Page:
Via the Associated Press, the report:
Immigrants arrested for being in the United States illegally may have been charged up to six more times, for more serious crimes, after they were released by local authorities, new Justice Department data indicate.
Additionally, a separate report also issued Monday concludes that the number of illegal immigrants deported after being declared a felon is on the rise.
The Justice findings by department Inspector General Glenn A. Fine examined the criminal histories of 100 illegal immigrants arrested and then released by local and state authorities in 2004, the latest complete data available. Of the sample group of 100, according to the audit, 73 immigrants were later arrested a collective 429 times on charges ranging from traffic tickets to weapons and drug charges.
The data suggest “the rate at which released criminal aliens are re-arrested is extremely high,” the audit noted. The report, parts of which were redacted, was required by Congress in 2005 and looked at how local and state authorities that receive Justice Department funding are working with the Homeland Security Department.
For years, the government was forced to release thousands of illegal immigrants who were caught in the United States because of not enough jail space and other resources. But last fall, with immigration as a key election-year priority, Homeland Security declared it would detain 99 percent of non-Mexican illegal immigrants until they could be returned to their home nations. The policy generally does not apply to Mexicans, who are almost immediately returned to Mexico after being stopped by Border Patrol agents.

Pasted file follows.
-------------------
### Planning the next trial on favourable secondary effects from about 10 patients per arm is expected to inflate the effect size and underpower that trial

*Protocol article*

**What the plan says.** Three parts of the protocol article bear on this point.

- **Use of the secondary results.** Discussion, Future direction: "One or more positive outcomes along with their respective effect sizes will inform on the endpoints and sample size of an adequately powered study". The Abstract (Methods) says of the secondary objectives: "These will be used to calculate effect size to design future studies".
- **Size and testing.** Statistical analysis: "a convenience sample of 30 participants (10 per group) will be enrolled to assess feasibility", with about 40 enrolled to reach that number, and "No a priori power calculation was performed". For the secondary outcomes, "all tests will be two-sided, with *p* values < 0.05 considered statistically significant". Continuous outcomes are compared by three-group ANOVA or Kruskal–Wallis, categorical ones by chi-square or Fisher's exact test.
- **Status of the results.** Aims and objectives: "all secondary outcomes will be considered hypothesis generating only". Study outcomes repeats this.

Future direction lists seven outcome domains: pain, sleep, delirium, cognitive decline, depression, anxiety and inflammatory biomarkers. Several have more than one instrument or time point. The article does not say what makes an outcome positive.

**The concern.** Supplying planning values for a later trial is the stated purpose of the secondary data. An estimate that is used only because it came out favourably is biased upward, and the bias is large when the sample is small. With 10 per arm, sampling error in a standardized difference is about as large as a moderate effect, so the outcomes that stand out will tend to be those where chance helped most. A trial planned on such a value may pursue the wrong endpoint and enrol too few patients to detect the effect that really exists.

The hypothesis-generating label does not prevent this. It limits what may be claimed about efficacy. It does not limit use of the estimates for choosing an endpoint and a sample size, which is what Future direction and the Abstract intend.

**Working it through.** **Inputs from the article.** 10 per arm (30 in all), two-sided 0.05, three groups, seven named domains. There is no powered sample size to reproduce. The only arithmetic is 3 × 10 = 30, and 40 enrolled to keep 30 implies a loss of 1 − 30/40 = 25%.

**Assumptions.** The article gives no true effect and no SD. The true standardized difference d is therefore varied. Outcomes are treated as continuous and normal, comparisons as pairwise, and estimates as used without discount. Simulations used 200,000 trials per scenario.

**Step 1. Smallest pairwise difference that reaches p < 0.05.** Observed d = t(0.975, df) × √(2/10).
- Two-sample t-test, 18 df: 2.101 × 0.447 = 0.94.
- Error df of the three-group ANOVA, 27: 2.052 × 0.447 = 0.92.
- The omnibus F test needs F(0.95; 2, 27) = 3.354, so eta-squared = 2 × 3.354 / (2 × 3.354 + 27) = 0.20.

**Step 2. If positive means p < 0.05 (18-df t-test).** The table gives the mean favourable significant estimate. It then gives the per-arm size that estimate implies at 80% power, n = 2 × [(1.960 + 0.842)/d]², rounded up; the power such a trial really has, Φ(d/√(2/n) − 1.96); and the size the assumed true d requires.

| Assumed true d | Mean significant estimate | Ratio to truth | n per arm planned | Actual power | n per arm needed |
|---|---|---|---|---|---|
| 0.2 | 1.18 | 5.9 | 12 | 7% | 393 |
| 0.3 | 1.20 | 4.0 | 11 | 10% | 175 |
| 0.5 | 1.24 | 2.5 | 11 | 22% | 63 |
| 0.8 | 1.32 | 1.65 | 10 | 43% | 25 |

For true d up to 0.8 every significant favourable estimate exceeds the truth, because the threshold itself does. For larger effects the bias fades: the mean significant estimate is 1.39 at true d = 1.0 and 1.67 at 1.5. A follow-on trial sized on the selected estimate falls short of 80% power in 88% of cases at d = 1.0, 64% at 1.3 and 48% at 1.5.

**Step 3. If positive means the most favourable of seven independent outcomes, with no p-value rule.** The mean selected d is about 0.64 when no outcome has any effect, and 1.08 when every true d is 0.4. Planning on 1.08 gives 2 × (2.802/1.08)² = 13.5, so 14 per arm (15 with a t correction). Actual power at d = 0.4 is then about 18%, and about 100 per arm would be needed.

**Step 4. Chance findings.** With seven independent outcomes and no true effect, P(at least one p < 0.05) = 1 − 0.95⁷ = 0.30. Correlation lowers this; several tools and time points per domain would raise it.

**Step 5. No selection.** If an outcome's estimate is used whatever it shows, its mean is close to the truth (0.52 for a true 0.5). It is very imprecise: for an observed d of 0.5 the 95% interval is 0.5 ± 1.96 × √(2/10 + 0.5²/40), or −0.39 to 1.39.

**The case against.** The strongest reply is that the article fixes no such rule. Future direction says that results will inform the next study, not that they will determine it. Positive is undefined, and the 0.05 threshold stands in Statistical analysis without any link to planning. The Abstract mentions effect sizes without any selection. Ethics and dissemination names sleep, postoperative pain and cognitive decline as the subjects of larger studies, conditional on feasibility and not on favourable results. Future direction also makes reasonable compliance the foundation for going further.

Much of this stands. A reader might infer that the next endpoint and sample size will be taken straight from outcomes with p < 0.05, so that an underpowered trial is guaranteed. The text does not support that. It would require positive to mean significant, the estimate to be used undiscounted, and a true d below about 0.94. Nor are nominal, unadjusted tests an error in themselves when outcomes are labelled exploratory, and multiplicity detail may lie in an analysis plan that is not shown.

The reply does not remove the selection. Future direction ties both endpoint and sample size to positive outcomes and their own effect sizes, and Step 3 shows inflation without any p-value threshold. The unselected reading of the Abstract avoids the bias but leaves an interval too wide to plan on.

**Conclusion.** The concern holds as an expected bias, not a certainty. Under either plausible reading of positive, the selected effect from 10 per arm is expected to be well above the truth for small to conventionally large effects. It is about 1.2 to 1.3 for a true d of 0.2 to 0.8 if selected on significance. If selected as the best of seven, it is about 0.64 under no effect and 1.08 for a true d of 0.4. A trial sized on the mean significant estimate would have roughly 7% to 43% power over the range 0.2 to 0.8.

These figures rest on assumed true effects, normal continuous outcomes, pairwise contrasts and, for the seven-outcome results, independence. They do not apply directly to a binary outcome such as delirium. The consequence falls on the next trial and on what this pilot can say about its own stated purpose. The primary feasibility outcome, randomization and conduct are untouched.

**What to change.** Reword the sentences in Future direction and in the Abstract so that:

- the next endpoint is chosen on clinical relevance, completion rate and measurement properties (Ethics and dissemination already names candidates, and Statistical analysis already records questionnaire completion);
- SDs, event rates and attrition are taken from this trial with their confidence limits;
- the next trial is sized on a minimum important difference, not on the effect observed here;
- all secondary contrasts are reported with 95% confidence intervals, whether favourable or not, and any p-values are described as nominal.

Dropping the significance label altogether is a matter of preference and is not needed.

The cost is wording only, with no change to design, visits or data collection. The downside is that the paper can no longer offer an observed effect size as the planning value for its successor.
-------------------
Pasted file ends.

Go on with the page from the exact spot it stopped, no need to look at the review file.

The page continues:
The Justice audit, however, only looked at immigrants who were arrested and released by local and state authorities before they could be turned over to Homeland Security to be detained or deported. In all, 752 cities, counties and states participating in the program received $287 million in 2005, the audit noted.
Five states California, New York, Texas, Florida and Arizona received the bulk of the money, together pulling in more than $184 million.
Assistant Attorney General Regina B. Schofield, who oversees the Office of Justice Programs that controlled the funding, declined comment on the audit, noting that it does not contain any recommendations.
A separate report by the Transactional Records Access Clearinghouse at Syracuse University showed that the number of immigrants who were deported as “aggravated felons” doubled over the last 15 years, from 10,303 in 1992 to an estimated 23,065 in 2006.
But TRAC, which obtained the data from the Justice Department’s Executive Office of Immigration Review, noted concerns that some of those immigrants never committed felonies.
“An individual can be declared an aggravated felon on the basis of a conviction on misdemeanor charges such as shoplifting,” the TRAC report concluded.
The entire (redacted) report is available here. It’s actually a very interesting read. A good portion of the material deals with looking at whether communities who received money as part of the State Criminal Alien Assistance Program (SCAAP) program actually cooperated with Immigration and Customs Enforcement (ICE). Very interesting how some entities interpret cooperation – seems to vary greatly between areas.
Much like the experience reported earlier for Roswell, GA, many indicated that they do report suspected illegal immigrants to ICE when they are arrested for other reasons, but don’t get much response.